The removal of these traditional rights was triggered by the illegal arrest of an American Gemmologist and Geologist William Rothert, who was a former employee of True North Gems and the confiscation of ruby that had been given to him by Greenlandic friends and former colleagues at TNG. In solidarity with their arrested friend, a number of recently sacked TNG workers, set up camp and began to collect ruby crystal on the ‘non-exclusive exploration’ site of TNG. This ‘non-exclusive exploration’ wording is key, as legally it meant that TNG or the Police had the legal right to remove native Greenlanders from the location. the Greenlanders had every right to be there and also every right to protest what they considered to be, and was subsequently proven to be the illegal arrest of their former colleague.
This led to colonial interpretations of the law, prejudicial to native Greenlanders and the subsequent law changes that have in the opinion of the local people made the situation worse not better.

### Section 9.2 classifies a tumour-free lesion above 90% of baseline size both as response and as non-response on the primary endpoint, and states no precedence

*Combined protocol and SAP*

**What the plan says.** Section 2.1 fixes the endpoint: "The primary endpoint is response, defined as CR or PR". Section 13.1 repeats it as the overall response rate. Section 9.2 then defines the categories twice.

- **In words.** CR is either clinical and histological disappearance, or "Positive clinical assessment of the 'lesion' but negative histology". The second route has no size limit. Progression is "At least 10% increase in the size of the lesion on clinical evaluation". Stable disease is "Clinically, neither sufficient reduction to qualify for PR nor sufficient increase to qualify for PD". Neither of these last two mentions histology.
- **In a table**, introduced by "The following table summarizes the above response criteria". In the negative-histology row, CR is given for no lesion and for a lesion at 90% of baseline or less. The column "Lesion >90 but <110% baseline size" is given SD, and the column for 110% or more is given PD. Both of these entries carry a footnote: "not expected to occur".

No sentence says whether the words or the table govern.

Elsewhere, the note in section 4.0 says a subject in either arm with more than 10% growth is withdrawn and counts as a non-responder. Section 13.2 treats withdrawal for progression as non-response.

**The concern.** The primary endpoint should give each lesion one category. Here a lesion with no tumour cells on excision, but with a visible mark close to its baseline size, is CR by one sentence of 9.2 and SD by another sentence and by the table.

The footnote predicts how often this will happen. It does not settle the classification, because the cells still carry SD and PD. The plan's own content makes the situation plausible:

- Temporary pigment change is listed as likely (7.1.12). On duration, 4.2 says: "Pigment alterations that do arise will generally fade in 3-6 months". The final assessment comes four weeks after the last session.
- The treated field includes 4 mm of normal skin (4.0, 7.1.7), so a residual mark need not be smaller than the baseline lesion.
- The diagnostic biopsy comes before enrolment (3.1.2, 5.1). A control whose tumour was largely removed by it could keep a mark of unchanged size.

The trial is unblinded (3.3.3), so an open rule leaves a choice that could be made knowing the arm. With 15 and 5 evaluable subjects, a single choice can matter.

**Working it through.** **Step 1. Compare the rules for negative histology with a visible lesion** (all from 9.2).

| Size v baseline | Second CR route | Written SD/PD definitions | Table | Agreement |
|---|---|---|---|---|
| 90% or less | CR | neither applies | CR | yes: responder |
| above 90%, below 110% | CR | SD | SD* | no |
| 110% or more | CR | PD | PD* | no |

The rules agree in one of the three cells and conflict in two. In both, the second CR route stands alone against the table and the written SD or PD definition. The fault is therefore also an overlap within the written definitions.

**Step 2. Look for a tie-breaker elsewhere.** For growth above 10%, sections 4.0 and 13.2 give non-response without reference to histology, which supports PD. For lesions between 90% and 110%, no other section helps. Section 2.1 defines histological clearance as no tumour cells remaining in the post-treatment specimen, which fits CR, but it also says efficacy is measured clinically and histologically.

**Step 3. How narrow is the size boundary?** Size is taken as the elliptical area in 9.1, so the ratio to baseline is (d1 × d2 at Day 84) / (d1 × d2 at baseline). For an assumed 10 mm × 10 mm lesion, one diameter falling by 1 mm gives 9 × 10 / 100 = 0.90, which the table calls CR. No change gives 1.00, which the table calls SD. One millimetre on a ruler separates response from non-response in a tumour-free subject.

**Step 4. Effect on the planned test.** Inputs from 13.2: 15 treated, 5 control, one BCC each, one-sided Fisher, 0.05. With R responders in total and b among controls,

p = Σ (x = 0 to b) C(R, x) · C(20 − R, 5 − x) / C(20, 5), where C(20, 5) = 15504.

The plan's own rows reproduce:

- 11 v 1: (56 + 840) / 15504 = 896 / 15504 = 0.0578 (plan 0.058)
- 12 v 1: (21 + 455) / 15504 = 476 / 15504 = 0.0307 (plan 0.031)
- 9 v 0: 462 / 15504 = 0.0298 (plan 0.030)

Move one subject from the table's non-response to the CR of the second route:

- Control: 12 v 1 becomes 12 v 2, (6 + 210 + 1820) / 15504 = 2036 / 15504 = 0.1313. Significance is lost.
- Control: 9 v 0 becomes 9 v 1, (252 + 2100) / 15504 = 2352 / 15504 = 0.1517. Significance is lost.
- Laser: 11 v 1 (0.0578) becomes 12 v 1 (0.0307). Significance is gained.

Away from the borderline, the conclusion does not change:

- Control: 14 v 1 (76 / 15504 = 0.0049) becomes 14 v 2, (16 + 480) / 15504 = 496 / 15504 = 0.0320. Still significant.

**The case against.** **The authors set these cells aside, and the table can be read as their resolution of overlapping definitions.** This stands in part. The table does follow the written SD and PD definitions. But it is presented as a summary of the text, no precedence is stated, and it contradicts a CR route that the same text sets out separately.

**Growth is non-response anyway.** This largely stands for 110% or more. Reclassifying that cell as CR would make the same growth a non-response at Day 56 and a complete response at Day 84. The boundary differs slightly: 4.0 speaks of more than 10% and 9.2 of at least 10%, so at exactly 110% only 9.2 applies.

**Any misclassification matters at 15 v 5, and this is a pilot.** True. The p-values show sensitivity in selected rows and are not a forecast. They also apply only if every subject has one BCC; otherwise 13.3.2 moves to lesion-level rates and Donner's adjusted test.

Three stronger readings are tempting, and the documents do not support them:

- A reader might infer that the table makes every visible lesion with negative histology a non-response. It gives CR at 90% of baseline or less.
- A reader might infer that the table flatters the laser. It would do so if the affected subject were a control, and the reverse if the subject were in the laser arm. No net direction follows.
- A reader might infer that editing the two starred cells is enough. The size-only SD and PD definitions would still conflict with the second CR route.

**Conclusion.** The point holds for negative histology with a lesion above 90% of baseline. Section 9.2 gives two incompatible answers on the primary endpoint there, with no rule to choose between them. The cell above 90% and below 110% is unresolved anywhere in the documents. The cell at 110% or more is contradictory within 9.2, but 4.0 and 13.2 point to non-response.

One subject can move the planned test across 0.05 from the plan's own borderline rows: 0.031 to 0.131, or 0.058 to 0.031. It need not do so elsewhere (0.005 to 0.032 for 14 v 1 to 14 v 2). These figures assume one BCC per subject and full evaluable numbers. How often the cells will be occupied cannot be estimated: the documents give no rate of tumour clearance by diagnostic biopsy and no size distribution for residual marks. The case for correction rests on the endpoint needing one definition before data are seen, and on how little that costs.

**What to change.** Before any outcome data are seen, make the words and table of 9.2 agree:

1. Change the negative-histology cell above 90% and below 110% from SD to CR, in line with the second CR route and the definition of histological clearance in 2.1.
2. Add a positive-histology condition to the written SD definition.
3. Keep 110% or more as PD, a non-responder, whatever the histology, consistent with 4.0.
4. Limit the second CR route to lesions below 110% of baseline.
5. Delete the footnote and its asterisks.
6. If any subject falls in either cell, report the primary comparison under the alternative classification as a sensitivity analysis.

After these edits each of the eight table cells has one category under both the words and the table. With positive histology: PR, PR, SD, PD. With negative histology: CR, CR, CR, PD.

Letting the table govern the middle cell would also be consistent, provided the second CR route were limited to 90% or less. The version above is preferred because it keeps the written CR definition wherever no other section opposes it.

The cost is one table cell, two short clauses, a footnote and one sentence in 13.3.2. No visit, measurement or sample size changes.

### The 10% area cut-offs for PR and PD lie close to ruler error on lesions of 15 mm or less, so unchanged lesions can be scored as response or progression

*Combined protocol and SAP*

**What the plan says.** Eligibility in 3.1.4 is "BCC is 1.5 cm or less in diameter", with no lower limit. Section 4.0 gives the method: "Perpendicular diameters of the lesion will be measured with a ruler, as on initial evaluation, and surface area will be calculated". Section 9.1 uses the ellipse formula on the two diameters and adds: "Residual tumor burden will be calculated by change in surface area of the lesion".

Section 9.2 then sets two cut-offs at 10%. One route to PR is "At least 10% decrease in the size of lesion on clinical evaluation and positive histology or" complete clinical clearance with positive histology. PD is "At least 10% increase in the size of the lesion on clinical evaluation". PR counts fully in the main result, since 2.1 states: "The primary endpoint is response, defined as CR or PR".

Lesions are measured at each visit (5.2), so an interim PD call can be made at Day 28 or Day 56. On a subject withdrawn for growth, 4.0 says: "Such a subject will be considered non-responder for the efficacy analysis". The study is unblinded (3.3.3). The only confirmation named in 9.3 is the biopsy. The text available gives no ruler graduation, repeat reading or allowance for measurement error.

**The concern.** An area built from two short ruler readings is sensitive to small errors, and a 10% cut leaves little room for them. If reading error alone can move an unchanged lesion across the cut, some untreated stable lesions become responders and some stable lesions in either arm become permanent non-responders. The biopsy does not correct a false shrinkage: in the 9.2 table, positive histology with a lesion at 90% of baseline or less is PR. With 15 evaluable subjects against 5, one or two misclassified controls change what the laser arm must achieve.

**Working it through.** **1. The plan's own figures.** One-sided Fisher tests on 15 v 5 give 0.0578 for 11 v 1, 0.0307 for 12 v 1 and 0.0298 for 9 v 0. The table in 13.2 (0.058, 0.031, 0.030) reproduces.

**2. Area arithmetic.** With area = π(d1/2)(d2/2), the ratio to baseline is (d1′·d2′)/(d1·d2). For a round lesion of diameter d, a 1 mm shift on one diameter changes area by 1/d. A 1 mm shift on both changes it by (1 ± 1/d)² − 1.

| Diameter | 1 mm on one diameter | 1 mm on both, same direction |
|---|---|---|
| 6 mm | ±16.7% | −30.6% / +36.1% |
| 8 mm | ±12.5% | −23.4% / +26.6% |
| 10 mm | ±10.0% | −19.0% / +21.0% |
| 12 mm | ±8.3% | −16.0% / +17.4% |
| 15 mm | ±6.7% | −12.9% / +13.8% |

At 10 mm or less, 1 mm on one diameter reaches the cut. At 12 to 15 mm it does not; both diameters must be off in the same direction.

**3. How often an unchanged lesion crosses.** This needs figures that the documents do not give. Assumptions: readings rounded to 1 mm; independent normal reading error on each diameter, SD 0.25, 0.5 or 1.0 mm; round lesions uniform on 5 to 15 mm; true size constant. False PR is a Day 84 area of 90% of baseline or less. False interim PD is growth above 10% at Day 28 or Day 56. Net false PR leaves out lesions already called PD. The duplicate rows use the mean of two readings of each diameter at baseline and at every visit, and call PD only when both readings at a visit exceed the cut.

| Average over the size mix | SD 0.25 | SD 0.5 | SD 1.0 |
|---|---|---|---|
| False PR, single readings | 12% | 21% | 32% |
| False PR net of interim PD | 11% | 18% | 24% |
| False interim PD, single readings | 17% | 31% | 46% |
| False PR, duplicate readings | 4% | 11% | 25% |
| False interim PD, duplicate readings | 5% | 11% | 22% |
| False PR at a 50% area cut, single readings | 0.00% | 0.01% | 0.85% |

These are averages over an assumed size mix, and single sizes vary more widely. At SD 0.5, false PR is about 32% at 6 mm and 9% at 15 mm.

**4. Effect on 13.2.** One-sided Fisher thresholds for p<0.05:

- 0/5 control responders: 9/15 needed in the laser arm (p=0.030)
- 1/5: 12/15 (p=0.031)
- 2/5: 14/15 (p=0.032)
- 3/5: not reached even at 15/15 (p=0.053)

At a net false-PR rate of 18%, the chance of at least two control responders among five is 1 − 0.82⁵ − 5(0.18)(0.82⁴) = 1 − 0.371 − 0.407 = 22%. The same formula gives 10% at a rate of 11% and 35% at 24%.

The Home Rule Law of 1978 was Step 1 in the devolution towards independence of Greenland. It was and is a “hometaking” of some of the areas comprising the colonial Danish political control, which are far-better managed in Greenland by the Greenlanders. Under Article 8, the law and its precedents ensure the people’s rights to ruby collecting for sales purposes, so as to encourage the local business, and to provide an income for the citizens. The population of Greenland has the fundamental right to its natural resources. Under the Home Rule, surface mineral rights are governed through the Mineral’s Act, wherein the earlier Article 1 (§ 1) was superseded by Article 32 (§32) in which the keyword industrial was arbitrarily (without consultation) changed to commercial, meaning that mineral business requires a permit of some kind, depending on the circumstances.